– oemb1905
    Feb 12, 2023 at 16:41

In my case the error was as follows:

exim paniclog on my-host has non-zero size

socket bind() to port 25 for address ::1 failed: cannot assign requested address: daemon abandoned

My solution was to remove the paniclog file and do a dpkg-reconfigure exim4-config removing ::1 from the IPs to bind to.

  • And how did you do this dpkg reconfigure exactly? I get : dpkg: error: need an action option, so there's more to the command.
    – Seamus
    Jan 15, 2021 at 8:43
  • Thanks for trying this @Seamus It was in fact wrong, it's a whole word (dpkg-reconfigure). I've fixed the answer.
    – David
    Jan 30, 2021 at 14:41
  • In your case, you received a paniclog error because you had an unresolved error. Upon fixing the error, you then ran a command which created a new paniclog file. Your post is about a socket error with ipv6, the OP's post was not about any particular error, but rather about how exim continued to mail them despite the error being resolved.
    – oemb1905
    Feb 11, 2023 at 23:39
  • Correction: The OP's post was about both topics, but the report was clearly a false positive or resolved prior because otherwise exim would have regenerated the file / report upon deleting it and the issue still being present.
    – oemb1905
    Feb 12, 2023 at 16:36

In my case, the passwd file was missing, which was causing the exim4 to panic. I added a new user, and that added the file, with the proper permissions, and the content exim expects to be there.

It seems that exim needs at least one local user, and that domain had all forwarding users. Once I added a local user with a password, the errors stopped.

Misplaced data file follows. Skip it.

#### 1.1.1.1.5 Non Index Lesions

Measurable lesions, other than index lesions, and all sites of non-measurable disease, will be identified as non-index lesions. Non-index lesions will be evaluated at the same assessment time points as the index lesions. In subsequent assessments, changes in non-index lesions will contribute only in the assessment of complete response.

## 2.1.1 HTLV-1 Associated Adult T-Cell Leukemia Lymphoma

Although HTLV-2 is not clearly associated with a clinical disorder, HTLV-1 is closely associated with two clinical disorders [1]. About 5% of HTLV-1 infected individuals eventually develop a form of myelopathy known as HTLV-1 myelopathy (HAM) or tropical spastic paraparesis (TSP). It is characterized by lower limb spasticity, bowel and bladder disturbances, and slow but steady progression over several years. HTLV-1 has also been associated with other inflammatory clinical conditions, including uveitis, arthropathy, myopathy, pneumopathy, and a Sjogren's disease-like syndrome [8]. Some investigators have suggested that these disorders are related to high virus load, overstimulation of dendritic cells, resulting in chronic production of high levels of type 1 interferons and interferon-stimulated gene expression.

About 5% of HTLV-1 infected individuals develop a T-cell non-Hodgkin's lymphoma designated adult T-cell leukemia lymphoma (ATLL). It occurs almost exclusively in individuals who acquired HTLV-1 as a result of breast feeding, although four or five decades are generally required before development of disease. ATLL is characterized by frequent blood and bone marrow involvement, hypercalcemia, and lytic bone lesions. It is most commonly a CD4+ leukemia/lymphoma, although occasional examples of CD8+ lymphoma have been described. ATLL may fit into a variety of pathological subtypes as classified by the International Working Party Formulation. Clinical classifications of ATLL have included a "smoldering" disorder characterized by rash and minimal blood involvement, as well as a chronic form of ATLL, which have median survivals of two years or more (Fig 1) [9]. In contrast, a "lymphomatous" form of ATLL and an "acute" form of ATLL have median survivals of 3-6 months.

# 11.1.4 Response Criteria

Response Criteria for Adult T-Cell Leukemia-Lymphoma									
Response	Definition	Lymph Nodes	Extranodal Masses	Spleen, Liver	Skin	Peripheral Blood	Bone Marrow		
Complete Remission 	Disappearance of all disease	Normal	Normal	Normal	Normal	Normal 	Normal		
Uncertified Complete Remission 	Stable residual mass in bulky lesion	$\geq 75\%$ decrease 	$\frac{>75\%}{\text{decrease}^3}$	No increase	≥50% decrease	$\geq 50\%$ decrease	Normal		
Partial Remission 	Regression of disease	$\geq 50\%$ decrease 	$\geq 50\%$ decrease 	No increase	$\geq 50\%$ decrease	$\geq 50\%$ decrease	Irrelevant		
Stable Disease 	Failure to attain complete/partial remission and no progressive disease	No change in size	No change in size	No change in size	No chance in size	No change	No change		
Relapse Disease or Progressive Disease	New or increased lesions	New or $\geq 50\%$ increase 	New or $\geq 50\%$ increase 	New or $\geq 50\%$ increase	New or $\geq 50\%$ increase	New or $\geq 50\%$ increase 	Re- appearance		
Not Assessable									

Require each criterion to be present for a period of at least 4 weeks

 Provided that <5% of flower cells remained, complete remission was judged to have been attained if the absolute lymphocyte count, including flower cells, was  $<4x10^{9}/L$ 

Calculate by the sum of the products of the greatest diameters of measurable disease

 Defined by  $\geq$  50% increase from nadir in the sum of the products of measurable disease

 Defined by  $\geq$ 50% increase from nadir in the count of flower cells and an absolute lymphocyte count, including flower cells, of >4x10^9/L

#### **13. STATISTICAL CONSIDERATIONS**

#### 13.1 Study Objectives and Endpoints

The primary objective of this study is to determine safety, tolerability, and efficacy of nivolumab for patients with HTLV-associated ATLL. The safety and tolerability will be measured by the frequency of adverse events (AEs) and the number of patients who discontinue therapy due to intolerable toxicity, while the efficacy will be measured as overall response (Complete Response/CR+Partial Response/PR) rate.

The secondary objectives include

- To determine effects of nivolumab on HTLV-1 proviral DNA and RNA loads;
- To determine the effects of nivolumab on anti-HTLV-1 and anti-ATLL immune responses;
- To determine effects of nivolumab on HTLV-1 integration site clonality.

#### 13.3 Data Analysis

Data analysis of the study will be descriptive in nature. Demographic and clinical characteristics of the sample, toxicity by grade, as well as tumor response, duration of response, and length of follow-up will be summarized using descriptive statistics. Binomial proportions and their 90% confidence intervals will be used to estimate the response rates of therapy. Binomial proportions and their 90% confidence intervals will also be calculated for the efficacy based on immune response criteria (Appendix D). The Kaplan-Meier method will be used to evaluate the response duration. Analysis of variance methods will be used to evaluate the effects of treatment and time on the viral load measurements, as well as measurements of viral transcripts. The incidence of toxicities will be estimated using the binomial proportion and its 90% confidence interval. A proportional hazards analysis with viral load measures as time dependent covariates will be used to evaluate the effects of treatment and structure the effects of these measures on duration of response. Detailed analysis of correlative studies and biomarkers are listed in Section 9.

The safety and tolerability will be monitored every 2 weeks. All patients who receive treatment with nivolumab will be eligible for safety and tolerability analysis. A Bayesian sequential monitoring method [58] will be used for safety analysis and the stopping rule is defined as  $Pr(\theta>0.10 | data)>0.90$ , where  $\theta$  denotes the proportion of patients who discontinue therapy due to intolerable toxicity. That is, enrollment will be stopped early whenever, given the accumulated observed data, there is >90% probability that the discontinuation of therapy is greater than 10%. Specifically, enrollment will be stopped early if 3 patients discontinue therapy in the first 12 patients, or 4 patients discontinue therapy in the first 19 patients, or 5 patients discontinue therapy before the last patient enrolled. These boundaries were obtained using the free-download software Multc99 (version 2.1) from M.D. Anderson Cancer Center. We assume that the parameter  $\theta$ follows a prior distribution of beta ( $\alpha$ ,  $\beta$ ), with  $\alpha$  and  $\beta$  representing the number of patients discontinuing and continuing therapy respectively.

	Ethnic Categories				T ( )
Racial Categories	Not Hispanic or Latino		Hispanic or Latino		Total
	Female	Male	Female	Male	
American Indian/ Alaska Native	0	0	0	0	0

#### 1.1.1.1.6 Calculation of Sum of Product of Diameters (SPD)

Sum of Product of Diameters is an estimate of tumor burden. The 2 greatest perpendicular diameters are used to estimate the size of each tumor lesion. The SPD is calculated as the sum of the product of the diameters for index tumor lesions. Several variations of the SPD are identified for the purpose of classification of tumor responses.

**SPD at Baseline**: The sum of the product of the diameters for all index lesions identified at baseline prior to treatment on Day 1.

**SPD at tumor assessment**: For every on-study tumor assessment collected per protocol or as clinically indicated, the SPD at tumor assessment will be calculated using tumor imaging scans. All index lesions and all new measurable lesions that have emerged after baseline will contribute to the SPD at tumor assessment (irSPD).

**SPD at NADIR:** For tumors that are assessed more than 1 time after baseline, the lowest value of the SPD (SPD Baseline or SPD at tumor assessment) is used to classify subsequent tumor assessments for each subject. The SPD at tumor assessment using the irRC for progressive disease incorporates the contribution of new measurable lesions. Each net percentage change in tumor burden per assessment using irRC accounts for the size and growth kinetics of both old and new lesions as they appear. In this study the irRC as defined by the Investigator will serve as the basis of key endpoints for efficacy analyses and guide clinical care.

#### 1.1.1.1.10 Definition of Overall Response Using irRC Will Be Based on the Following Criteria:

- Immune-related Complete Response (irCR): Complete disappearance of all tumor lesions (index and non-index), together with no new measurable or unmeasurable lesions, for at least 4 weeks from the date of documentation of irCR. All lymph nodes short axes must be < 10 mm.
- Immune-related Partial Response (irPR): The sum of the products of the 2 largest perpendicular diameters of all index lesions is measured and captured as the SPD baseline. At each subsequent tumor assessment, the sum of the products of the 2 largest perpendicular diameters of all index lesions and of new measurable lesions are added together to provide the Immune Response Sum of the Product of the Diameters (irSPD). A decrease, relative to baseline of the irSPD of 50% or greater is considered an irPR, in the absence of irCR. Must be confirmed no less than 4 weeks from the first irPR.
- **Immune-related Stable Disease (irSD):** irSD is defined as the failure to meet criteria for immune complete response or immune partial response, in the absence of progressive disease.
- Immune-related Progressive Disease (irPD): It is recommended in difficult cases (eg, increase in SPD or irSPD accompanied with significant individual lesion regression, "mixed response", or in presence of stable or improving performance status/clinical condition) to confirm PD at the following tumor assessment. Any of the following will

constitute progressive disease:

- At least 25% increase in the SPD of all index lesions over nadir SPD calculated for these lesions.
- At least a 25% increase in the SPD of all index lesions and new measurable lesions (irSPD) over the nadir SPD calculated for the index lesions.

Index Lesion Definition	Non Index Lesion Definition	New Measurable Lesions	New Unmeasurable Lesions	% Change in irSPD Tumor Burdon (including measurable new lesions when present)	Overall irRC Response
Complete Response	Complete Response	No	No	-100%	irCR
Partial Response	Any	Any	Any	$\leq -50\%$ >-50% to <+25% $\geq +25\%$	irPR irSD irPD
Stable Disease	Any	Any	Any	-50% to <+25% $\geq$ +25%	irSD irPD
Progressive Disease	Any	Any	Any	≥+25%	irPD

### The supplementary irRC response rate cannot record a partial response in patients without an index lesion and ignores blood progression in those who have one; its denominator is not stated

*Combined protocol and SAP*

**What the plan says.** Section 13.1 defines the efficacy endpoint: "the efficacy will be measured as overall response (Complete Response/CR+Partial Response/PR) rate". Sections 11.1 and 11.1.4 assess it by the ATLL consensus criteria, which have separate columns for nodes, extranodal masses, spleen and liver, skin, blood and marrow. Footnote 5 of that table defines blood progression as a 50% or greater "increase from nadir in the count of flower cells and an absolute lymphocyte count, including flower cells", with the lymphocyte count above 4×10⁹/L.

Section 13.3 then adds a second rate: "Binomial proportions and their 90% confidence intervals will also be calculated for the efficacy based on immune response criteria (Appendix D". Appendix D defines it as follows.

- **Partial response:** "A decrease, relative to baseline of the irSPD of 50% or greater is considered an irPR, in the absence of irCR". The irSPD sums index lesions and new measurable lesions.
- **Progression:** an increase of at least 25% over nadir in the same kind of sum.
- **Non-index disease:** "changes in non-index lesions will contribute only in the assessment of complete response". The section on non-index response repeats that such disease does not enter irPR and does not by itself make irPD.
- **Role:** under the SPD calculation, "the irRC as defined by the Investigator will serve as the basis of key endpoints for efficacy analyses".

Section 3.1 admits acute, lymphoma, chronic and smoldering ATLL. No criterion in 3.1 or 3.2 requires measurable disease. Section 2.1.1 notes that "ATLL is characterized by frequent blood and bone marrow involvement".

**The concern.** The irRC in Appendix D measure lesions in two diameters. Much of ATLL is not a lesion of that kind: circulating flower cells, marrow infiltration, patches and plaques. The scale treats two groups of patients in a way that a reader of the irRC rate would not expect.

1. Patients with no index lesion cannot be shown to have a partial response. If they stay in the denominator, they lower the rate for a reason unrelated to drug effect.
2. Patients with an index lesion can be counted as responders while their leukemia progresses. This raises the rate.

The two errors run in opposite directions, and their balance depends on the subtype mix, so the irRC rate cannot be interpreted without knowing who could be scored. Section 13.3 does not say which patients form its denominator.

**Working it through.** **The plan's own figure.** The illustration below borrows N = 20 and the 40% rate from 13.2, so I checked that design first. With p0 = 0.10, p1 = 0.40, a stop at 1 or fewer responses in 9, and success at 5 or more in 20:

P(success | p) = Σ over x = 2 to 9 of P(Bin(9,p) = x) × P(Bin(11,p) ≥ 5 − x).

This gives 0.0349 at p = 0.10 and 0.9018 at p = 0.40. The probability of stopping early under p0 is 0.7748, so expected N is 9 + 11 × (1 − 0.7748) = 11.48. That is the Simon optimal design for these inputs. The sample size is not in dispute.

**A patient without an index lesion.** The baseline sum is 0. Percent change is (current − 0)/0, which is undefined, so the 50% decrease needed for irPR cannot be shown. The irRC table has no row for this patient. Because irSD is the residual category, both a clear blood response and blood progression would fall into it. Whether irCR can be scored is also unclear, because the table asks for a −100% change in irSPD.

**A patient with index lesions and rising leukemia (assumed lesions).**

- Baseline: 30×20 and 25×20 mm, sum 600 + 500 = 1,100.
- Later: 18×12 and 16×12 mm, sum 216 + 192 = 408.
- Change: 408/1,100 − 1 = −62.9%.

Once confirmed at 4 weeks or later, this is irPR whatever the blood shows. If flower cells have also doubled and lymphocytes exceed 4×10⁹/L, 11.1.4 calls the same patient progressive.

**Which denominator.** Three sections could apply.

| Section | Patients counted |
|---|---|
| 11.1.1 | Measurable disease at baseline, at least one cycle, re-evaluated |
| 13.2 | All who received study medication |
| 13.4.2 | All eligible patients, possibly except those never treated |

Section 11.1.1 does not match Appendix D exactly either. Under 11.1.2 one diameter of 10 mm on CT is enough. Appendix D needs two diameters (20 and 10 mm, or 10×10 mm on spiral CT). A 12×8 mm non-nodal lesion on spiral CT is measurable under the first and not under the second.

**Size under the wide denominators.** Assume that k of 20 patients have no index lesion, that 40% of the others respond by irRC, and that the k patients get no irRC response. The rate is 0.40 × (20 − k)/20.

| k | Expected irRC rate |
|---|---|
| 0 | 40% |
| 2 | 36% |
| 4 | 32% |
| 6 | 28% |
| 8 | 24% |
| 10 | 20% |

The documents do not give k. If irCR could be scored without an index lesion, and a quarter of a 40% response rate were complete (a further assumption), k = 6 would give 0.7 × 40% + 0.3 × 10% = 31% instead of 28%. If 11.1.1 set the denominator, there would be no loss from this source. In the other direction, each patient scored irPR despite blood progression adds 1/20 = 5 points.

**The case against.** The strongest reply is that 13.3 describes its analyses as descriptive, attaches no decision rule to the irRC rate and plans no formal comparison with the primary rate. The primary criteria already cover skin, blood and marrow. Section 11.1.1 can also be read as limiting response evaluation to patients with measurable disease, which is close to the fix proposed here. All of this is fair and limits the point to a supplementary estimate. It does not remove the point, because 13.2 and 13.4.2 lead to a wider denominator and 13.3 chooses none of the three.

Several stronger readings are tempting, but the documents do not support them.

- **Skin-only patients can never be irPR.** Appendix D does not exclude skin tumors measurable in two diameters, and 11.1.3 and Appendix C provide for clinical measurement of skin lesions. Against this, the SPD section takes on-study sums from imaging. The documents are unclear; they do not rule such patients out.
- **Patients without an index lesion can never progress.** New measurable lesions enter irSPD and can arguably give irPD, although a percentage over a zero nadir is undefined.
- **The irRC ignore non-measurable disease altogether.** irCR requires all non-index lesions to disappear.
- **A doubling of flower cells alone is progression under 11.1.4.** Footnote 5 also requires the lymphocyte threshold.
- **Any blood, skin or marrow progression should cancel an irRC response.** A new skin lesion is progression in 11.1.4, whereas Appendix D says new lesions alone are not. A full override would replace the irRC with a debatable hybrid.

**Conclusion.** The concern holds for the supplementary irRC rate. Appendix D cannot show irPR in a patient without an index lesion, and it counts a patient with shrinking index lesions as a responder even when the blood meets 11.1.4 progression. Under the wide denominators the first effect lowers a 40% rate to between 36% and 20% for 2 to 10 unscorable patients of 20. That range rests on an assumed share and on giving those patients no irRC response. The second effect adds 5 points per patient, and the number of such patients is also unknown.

Your mileage may vary.


This blog entry seems to have an answer. Looks like it can have to do with IPv6 settings and results from a change in the way the kernel supports IPv6.

Basically, disable IPv6 for now.

  • 1
    Whilst this may theoretically answer the question, it would be preferable to include the essential parts of the answer here, and provide the link for reference. Mar 28, 2013 at 10:54
  • 5
    And now we have the reasoning behind @KevinBowen 's comment. Your link is dead and now you're answer is meaningless without it. Please summarize and extract the relevant information from all links
    – Allison
    Aug 10, 2017 at 17:33
  • My assumption at the time and still is that disabling IPv6 is a temporary solution. Disabling IPv6 shouldn't ever become a standard fix so this answer should be useless 5+ years in despite the reason it was done.
    – flickerfly
    Feb 6, 2019 at 15:10
  • 1
    Ipv6 support is just one of many issues that can cause the non-zero size / paniclog report from exim's mail-agent, hardly the only cause. Moreover, even when that - or any other issue - is fixed, exim will continue to email/report the error until paniclog rotates or gets deleted.
    – oemb1905
    Feb 12, 2023 at 16:28

You get the "non-zero size" warning if you have an unresolved error reported in paniclog and/or even if you resolved the error, you will continue to receive an alert/email until you hit your logrotate rotation limit, delete the file, or adjust/instruct logrotate to archive it sooner.

Issue #1 - people are responding about particular errors in the paniclog which may or may not be related to the OP's. There are, however, hundreds of issues that can cause the same report.

Issue #2 - regardless of what error is in paniclog, exim will continue to email you (even when resolved / fixed) until the file rotates or is deleted.

It is important to disambiguate between particular misconfigurations causing the report / paniclog, and continuing to receive the report despite resolving the issue.

There is no harm in deleting the paniclog file. Exim will re-create the file if there is a new issue, or if you never fixed the initial issue. However, I agree with @Jackfritt that the proper way to address this is with logrotate, as that will help one debug the initial issue causing the report. However, solving that issue will not stop exim or its mail agent from continuing to send the report; that requires logrotate or deletion.

You must log in to answer this question.

Not the answer you're looking for? Browse other questions tagged .